The Last of Us Episode 9 Review: How to Save a Life

Season One of The Last of Us reaches its conclusion as Joel and Ellie reach the Fireflies HQ to develop a cure. Gamers know exactly what it’s leading up to and it’s very satisfying to see in live-action. The finale is equal parts heartwarming and chilling as we wrap up on the gold standard of video game adaptations.

The Last of Us Episode 9 Review: How to Save a Life

We’re finally at the end of our journey with The Last of Us season 1. Finally, gamers can reach that moment from the last chapter of the game. It’s a difficult moment for sure and while it was tough to present that in the game, it’s more of a challenge in this adaption. Luckily, the creators knew how to pack a punch and end this brilliant television season. I’m curious to know the reaction from people who haven’t played the game, but one thing is for sure, viewers will remember this.

The Last of Us Episode 9 is now available on HBOMax. If you missed last week’s episode then read our review to catch up.

This review will contain full spoilers for the entire episode.

The Last of Us | Official Trailer | HBO Max

Story: The Decision

We reached the moment that had gamers debating about for years and it’s a still a hot button debate. Joel and Ellie finally reach the Fireflies headquarters, but there’s a twist. What Joel doesn’t know until he gets there is that they have to kill Ellie in order to make the cure. Despite being cold and distant from the beginning, he sees Ellie now as a daughter figure and does the unthinkable; he kills the Fireflies and saves Ellie. Or you can phrase it as Joel destroys the chance for a cure in a very selfish act. Looking back, the show has been setting Joel’s reasoning since the start.

On the flip side, the show has also set up that Ellie wants to help other with the cure because what else is there for her? After all the hardships and horrors she’s been through, at least there’s a purpose to it. Granted she didn’t know that she would die for the vaccine, but Joel robbed her of that chance. The decision is brilliantly adapted to the screen as these conflicted feelings are how I felt when I played the game and when I was watching this episode. People will constantly debate about this for months on end, but one thing is for sure, the show outdid itself with this.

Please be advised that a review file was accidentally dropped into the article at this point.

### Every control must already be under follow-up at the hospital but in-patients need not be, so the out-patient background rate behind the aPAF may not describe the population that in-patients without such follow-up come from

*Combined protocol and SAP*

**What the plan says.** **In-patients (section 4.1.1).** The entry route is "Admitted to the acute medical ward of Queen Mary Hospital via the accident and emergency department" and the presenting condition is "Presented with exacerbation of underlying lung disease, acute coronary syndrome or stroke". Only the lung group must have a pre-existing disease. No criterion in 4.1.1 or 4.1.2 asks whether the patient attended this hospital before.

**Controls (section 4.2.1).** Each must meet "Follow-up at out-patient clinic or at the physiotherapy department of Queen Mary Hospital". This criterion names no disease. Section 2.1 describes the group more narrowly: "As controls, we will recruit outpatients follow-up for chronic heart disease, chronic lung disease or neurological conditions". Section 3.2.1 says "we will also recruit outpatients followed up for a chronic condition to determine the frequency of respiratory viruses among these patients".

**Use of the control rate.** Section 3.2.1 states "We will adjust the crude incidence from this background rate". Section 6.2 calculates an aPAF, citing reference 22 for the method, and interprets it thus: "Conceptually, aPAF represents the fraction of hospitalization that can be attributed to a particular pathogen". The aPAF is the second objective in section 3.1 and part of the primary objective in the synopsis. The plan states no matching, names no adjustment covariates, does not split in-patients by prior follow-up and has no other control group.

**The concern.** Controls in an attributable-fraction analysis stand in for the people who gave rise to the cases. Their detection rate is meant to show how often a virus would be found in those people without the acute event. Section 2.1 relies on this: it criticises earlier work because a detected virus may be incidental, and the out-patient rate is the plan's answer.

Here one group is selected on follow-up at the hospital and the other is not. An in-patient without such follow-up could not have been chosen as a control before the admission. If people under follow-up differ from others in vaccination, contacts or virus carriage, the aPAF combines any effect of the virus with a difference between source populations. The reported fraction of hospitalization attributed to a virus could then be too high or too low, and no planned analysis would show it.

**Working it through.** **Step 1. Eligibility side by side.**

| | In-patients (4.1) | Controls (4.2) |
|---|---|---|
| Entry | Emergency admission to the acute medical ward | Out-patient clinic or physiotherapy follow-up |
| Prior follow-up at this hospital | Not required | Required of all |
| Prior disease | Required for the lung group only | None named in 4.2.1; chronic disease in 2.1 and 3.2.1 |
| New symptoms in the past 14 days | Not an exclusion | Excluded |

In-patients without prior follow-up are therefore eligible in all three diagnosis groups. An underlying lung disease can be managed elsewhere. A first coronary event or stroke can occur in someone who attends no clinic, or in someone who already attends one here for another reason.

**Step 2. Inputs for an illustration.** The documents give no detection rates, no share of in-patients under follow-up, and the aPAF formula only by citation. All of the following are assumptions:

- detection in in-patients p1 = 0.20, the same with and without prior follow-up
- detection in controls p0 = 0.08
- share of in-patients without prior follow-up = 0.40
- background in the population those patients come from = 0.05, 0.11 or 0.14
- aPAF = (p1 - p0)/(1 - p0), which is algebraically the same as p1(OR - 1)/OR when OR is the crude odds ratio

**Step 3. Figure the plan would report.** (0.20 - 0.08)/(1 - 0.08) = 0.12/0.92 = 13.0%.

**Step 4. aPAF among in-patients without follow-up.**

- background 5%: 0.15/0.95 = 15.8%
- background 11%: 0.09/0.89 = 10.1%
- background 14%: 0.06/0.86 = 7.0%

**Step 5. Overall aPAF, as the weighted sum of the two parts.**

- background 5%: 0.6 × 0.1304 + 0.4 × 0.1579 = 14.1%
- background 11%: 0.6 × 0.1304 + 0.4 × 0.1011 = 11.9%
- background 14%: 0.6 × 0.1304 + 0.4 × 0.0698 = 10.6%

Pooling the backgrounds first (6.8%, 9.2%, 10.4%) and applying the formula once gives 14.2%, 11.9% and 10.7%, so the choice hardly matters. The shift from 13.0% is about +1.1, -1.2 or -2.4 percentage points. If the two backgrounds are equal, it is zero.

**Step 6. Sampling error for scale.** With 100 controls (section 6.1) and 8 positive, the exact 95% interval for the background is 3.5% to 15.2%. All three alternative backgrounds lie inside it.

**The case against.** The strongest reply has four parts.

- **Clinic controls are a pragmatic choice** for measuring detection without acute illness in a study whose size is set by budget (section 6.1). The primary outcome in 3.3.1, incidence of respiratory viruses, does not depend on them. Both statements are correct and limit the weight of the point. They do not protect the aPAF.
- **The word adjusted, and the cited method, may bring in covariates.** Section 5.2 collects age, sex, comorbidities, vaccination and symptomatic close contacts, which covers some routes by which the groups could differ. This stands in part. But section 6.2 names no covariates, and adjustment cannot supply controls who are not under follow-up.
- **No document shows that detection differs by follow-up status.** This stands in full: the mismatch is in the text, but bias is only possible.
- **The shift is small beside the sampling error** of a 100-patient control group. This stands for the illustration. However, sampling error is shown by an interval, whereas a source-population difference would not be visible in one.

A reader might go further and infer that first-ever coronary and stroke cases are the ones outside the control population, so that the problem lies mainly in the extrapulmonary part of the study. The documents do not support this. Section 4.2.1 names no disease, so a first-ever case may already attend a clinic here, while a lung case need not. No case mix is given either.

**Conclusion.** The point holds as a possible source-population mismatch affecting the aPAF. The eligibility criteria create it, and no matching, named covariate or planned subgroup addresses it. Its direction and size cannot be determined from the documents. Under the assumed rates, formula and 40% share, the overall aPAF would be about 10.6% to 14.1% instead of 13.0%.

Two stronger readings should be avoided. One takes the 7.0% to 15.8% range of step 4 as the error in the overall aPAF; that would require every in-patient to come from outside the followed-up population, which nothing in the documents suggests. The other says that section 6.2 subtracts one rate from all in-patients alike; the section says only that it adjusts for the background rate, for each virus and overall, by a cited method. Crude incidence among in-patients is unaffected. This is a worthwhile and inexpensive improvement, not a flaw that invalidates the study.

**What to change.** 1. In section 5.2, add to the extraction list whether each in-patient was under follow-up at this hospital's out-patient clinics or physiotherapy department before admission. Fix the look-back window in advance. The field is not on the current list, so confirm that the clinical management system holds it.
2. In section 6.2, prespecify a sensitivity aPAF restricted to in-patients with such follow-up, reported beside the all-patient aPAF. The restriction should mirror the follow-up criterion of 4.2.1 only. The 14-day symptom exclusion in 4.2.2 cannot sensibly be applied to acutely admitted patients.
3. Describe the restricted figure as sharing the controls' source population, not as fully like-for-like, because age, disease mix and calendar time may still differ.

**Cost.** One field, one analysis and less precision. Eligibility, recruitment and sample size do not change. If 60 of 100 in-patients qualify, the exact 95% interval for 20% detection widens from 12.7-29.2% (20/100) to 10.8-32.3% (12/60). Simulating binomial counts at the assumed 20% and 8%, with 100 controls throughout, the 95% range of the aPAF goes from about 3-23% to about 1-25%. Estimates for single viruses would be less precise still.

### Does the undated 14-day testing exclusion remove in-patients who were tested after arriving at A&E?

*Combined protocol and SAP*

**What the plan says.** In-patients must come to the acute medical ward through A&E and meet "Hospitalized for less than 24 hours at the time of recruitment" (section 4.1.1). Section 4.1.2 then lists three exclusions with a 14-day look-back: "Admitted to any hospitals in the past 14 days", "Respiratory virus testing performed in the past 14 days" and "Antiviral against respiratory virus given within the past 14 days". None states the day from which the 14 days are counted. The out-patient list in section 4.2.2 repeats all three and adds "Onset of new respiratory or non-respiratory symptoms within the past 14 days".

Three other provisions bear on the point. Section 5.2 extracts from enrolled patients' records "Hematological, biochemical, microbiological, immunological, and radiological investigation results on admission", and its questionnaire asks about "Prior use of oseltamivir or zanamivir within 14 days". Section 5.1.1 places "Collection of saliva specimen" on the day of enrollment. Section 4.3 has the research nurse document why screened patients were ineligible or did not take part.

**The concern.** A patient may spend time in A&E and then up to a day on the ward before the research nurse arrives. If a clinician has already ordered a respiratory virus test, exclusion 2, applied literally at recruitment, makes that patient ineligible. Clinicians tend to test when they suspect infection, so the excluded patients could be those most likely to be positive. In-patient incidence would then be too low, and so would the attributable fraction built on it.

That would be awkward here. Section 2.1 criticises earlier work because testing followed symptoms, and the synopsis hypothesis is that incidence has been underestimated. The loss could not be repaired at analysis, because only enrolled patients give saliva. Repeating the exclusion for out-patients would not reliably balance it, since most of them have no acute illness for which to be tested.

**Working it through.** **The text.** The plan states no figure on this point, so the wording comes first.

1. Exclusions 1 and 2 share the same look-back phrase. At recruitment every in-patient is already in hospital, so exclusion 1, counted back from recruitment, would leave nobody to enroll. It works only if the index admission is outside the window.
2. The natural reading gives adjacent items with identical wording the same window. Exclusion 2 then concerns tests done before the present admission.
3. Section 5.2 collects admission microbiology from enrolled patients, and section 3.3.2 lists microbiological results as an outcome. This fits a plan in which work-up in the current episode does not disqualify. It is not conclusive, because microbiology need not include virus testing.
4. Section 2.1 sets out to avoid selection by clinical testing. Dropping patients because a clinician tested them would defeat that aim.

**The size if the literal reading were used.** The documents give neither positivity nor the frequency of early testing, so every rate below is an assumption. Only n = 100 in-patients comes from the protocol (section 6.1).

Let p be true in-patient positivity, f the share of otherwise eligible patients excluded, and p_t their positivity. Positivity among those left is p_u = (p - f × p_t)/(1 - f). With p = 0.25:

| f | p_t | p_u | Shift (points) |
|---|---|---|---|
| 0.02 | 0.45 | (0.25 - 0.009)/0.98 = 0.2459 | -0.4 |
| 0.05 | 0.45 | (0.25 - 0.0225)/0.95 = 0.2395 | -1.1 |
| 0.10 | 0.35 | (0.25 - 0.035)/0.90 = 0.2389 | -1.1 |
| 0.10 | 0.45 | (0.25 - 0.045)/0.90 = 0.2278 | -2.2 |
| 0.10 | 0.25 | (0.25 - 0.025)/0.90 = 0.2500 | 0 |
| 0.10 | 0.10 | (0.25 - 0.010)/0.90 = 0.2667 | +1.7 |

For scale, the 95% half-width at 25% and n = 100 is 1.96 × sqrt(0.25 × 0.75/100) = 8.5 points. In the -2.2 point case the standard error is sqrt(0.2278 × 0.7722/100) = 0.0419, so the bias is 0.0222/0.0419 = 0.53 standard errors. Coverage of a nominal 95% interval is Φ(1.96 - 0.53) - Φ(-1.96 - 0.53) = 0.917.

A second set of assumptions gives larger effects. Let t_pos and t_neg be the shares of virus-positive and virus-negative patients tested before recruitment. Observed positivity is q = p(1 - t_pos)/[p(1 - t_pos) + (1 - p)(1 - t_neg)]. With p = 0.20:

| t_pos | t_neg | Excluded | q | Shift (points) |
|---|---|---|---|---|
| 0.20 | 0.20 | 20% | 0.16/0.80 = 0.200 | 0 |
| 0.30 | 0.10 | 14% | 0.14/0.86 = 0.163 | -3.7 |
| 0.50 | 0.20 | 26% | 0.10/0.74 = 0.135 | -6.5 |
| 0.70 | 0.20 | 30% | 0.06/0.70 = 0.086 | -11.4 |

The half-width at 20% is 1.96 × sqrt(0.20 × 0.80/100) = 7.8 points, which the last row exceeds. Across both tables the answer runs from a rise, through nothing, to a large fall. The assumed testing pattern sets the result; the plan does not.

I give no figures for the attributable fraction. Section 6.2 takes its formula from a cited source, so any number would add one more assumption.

Joel learns the truth about the cure.

Joel learns the truth about the cure.

Characters & Performances: Not Just Time That Heals All Wounds

The challenge of writing these reviews is the repetition of praising Pedro Pascal and Bella Ramsey performances. I just want to scream it to the world that these two are perfect casting. They both get a moment to shine and share their brilliant chemistry together. The big scene with Pedro is how he describe the scar wasn’t from a fight, but when he tried to kill himself. It just breaks your heart to see the trouble he went through, but it turns into something beautiful. This is the most vulnerability we’ve seen from Joel as he tries to tell Ellie that he loves her. The little touches that Pedro give just melts your heart.